Note that the identifier for species and interactions I used have some structure to them: name of the database, type of object, object identifier. This ensure that every group can maintain its own database (e.g. my test one on the university servers can use the prefix uqar_), and if you choose to clone databases from other people, then you still know where the information come from. The second part is I if the object is an interaction, and P if it is a population. The last part is a unique identifier. All of this can be automatically filed when interactions are deposited into the database.

Poincarré said that you make a science with facts as you make a house with bricks, but a pile of facts is not a science anymore than a pile of bricks is a house. Just like a collection of interactions is not a network. The first thing we need to do is to define another object, for networks. It’s not really complicated. The edge list I’ve mentionned above is interesting because it sortes informations quite efficiently (there are much more non-interactions than they are interactions, so a matrix is a waste of space). Let’s have our network be a list of interactions:

	"ID": "MyDB_N_0001",
	"links": ['MyDB_I_00001', 'MyDB_I_00002', 'MyDB_I_00003'],
	"date": "2012_14_11",
	"GPS": ["48_28_14_n","68_31_17_o"],
	"env_type": "microcosm",
	"notes": "none"

This should be relatively straigthforward. There is, again, an ID. The links component is a list of interactions, i.e. the list of ID of interactions. The other fields are a minimum set of informations, namely the time, place, and type of environment.

This may seem like a lot of brackets for basically the same result as the edge list. But the interesting point is that, by having an object for populations, we can start adding a lot of ecological context to these data. As an example:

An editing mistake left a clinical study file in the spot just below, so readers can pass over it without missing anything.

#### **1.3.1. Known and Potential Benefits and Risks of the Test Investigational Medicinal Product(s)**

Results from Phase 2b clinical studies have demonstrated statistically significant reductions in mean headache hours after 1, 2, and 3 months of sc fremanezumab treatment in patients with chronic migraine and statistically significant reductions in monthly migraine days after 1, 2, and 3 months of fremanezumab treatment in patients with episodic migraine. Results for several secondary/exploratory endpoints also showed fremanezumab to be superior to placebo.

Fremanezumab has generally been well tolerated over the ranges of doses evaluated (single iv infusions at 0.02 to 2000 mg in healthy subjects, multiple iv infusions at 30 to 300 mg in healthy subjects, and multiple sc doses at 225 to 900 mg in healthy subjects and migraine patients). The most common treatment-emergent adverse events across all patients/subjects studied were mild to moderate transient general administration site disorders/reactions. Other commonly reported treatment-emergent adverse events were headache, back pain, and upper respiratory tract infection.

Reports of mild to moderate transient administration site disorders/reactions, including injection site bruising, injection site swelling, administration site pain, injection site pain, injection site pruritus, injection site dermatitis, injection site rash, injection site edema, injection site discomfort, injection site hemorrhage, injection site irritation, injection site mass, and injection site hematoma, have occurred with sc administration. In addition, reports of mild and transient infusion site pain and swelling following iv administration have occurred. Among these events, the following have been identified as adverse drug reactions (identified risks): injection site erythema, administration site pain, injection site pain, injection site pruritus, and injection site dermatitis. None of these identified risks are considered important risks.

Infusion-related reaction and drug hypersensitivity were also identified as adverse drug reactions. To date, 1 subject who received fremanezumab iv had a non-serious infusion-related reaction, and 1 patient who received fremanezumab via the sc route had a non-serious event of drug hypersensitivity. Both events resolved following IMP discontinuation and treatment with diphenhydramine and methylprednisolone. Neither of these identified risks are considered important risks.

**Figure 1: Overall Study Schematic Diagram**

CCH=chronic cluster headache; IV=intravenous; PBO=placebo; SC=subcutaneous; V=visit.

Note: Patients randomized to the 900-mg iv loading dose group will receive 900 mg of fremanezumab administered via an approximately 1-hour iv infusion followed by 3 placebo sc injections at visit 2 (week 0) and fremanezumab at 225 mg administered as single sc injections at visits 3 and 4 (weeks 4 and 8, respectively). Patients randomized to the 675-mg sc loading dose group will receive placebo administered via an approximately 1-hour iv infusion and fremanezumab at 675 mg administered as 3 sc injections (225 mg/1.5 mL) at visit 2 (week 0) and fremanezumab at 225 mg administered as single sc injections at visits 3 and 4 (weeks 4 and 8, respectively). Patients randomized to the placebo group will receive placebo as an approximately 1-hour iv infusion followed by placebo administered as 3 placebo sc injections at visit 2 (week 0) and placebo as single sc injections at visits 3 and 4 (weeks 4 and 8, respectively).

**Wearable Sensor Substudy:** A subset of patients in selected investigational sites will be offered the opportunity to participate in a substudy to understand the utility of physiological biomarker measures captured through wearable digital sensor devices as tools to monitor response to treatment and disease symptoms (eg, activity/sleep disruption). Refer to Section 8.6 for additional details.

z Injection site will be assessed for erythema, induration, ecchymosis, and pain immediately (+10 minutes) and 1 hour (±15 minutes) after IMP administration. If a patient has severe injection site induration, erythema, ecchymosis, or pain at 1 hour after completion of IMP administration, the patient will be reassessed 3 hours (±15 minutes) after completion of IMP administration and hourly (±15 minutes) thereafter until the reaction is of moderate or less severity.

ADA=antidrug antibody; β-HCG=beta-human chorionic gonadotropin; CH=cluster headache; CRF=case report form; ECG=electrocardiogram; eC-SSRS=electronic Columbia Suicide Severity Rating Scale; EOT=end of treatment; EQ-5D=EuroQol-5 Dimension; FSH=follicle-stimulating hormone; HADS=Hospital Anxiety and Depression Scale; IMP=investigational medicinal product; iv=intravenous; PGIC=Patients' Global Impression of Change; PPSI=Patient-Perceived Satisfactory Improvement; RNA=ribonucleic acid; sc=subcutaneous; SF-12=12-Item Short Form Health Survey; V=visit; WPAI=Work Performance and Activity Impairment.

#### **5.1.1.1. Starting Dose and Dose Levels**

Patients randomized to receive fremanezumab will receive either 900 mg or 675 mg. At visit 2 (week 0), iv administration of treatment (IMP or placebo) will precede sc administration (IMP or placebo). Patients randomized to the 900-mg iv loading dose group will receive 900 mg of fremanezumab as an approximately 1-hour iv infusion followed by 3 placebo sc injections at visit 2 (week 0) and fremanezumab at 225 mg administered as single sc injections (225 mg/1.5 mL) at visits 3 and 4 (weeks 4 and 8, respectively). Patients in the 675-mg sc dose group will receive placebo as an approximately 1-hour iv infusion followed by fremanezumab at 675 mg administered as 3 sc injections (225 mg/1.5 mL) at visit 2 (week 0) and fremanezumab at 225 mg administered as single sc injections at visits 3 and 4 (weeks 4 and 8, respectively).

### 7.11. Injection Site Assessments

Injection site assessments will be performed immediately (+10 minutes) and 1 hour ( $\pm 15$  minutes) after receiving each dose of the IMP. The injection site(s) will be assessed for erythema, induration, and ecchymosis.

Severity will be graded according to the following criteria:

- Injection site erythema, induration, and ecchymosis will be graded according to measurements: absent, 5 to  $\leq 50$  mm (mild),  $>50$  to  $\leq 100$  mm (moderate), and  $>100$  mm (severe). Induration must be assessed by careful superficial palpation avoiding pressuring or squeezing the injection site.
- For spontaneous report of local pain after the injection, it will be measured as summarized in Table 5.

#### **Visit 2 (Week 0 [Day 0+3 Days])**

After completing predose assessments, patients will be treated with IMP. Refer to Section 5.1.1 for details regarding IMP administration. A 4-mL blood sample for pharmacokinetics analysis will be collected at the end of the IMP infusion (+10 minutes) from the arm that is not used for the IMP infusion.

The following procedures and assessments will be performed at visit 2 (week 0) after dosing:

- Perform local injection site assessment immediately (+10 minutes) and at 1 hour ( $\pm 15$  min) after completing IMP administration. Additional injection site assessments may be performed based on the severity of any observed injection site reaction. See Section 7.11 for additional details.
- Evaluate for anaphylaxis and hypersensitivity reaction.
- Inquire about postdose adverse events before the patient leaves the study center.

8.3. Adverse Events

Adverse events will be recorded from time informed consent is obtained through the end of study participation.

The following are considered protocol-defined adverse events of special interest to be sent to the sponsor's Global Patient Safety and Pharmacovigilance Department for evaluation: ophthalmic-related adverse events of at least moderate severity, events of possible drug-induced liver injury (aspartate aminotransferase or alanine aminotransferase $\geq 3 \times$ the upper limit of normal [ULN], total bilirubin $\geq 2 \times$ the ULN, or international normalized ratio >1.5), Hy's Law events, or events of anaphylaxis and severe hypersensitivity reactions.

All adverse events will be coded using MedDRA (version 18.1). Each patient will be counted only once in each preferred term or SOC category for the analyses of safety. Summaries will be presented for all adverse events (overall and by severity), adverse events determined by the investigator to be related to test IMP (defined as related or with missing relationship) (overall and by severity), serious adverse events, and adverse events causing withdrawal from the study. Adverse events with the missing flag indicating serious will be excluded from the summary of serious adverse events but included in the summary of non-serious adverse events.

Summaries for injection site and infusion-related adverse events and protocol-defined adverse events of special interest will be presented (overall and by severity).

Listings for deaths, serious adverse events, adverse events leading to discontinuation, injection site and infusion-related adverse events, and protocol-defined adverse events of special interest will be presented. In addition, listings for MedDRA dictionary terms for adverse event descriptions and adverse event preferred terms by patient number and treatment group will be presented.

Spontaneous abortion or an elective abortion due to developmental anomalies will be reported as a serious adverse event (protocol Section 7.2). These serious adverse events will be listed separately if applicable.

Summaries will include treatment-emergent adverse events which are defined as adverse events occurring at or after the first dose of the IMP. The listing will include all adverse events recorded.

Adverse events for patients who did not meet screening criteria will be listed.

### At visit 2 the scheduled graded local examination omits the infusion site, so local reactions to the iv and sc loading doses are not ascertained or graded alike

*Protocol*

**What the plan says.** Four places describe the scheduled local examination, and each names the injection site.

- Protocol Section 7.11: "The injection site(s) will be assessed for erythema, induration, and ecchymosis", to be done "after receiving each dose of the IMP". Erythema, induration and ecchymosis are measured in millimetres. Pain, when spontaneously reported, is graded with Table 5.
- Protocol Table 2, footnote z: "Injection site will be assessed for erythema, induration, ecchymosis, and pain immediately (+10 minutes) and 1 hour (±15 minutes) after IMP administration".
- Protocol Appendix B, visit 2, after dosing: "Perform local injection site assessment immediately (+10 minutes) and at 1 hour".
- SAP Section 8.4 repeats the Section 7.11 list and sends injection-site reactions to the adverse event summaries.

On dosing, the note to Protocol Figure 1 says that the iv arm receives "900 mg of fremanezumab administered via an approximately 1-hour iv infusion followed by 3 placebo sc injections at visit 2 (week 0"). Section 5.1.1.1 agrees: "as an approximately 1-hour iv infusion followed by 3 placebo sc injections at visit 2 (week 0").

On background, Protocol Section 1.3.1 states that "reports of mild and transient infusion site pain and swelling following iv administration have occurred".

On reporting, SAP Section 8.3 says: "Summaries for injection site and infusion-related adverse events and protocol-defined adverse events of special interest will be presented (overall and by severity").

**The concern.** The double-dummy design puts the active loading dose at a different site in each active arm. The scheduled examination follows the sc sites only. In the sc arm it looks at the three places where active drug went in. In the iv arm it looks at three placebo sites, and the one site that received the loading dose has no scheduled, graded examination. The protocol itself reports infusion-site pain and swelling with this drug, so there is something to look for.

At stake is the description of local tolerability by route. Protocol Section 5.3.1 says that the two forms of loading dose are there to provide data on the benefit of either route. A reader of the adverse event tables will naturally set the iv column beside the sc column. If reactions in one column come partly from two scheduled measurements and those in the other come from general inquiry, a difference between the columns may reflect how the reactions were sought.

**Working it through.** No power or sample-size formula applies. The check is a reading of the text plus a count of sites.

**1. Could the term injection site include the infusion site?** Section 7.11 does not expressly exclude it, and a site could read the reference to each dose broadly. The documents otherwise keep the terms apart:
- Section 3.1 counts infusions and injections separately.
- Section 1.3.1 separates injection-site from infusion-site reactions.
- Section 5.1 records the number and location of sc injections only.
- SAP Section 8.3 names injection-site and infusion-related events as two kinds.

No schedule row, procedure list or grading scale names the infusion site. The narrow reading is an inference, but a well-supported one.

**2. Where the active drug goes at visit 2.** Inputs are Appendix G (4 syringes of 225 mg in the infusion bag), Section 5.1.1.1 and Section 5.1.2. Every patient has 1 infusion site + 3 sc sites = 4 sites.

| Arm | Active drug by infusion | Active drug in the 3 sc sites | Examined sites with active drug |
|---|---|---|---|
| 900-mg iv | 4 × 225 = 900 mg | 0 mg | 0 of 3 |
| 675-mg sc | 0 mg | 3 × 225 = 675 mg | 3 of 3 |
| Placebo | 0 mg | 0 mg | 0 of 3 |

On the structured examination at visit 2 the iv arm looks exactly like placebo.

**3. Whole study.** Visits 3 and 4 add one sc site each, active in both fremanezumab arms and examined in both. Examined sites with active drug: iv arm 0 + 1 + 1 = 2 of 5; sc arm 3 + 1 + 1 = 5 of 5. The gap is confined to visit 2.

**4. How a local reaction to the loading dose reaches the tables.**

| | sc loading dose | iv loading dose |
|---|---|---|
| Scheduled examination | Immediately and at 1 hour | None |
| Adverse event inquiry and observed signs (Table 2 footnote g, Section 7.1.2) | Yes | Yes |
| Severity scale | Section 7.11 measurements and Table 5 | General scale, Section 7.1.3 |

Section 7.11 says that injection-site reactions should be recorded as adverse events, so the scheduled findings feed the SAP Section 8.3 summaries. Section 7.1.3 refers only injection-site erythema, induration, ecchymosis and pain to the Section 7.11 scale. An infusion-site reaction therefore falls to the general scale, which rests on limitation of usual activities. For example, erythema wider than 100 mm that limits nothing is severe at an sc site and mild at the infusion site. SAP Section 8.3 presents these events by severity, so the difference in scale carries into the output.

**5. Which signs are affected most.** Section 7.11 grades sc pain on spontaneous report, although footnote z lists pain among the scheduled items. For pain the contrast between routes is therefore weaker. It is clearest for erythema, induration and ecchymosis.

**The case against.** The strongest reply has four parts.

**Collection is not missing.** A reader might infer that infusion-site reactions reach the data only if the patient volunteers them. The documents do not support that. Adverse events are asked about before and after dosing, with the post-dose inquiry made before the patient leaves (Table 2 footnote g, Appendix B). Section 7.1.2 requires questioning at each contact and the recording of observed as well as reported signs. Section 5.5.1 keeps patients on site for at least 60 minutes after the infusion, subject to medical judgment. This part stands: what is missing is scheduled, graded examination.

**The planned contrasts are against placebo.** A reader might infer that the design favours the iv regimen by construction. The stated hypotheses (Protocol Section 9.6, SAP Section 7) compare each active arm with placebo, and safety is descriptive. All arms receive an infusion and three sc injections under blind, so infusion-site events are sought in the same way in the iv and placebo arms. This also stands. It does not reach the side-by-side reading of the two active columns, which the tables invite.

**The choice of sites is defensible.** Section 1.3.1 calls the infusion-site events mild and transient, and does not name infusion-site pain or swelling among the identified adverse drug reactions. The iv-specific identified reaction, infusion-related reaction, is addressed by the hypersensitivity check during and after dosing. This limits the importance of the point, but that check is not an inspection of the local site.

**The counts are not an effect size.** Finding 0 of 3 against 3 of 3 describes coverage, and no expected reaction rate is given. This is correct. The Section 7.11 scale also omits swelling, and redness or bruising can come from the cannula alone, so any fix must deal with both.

"ID": "MyDB_P_00001",
	"tax": "MyBD_S_00001",
	"pop": {
		"units": "individuals",
		"n": 42
	"traits": [
			"name": "body_size",
			"measure": "mean",
			"value": 12.1,
			"units": "cm"
			"name": "body_mass",
			"measure": "mean",
			"value": 362.7,
			"units": "g"
	"notes": "none"

This is probably where most of the action will happen. The interesting property here is tax, which can be linked to another type of objects in the databse. Without going into more details, the tax field will tell you which species or group of organism this population belongs to. For example, you can use a NCBI Taxonomy ID. This, in turn, will allow you to go dig into TreeBase, using one of the ROpenSci packages designed to do so.

What next?

I’m really interested in putting together a database to see how feasible this is. Having a robust data format, and access to all these data in a programmatic way, will greatly increase our ability to understand and compare networks. I don’t think there is any chance that we’ll be able to make important breakthrough, especially as far as biogeography is concerned, without a centralized database.

I’m still thinking about some other informations we need (bibliographic context, for example). I have a set of data from an almost-succesfull experiment, which I’ll probably release as a data paper. It will be the occasion to go the extra mile, and put together something useful. And in case anybody has suggestions, I’m happy to hear them.